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‘Words can heal or do harm’: Policy addresses ways to reduce weight stigma :

November 20, 2017

“Fat Bias Starts Early and Takes a Serious Toll” (New York Times, Aug. 21, 2017)

“High School Senior Bullied for Her Weight Commits Suicide” (US Weekly, Dec. 2, 2016)

“Fat Shaming Can Lead to a Host of Health Problems” (CBS News, Jan. 31, 2017)

“Obesity, Bias and Stigma in the Doctor’s Office” (Huffington Post, Nov. 2, 2016)

Obesity is highlighted frequently in news media, but headlines increasingly are focusing on the societal stigma that many people face because of their weight. The phenomenon of weight stigma is real and has been documented by decades of research.

Unfortunately, this stigma extends to children and adolescents. Body weight has become one of the most common reasons that youths are teased, bullied and victimized. The harm these experiences cause for children’s health provides an important opportunity for pediatric health professionals to help address this problem.

The new AAP policy statement Stigma Experienced by Children and Adolescents With Obesityaddresses a timely but often neglected issue affecting the quality of life of children with obesity. The statement, from the AAP Section on Obesity and The Obesity Society, is available at and will be published in the December issue of Pediatrics.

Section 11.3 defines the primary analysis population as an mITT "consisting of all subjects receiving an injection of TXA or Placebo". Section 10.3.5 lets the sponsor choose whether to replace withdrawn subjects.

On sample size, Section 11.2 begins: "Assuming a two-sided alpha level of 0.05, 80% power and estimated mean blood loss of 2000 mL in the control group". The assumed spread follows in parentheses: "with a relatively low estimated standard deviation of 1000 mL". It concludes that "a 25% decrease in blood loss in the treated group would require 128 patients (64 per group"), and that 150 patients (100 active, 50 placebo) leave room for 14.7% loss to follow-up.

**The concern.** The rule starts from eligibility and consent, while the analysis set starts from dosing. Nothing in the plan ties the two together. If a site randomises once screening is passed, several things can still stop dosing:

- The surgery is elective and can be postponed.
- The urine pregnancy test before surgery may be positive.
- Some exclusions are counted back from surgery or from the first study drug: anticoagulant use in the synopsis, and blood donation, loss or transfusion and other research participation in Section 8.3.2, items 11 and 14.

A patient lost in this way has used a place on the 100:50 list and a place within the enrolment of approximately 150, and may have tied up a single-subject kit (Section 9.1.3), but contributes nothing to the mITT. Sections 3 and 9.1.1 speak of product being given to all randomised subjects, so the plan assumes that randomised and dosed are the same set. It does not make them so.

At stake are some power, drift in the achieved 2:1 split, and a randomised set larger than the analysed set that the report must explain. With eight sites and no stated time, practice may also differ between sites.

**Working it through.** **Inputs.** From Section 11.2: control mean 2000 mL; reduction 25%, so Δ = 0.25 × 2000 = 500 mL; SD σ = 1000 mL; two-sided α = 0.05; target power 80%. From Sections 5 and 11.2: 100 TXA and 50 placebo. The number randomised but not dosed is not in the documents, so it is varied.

Weight stigma often is propagated and tolerated in society because of beliefs that stigma and shame will motivate people to lose weight. However, rather than motivate positive change, this stigma contributes to behaviors such as binge eating, social isolation, avoidance of health care services, decreased physical activity and increased weight gain, which worsen obesity and create additional barriers to healthy behavior change.

Furthermore, experiences of weight stigma also dramatically impair quality of life, especially for youths who are vulnerable to weight-based bullying and victimization.

Health care professionals continue to seek effective strategies and resources to prevent and treat obesity; however, they also frequently exhibit weight bias and stigmatizing behaviors.

Raising awareness

Pediatricians and other health care providers caring for children can play an important role in reducing weight stigma, both in clinical settings and through advocacy efforts in the community.

Efforts to reduce weight stigma should include recognition and acknowledgement of the complex etiology of obesity, including genetic and socioeconomic factors; environmental contributors; community assets; family and cultural traditions; and individual choices. This recognition can help dispel common assumptions and stereotypes that place blame and judgment solely on individuals for having excess weight or difficulties achieving weight loss.

Pediatricians can encourage patients’ parents to ask their child’s teachers and school administrative staff if plans are in place to address potential weight-based victimization in their institutions. Parents also should be asked to consider potential weight stigma at home, of which friends and family members can be sources.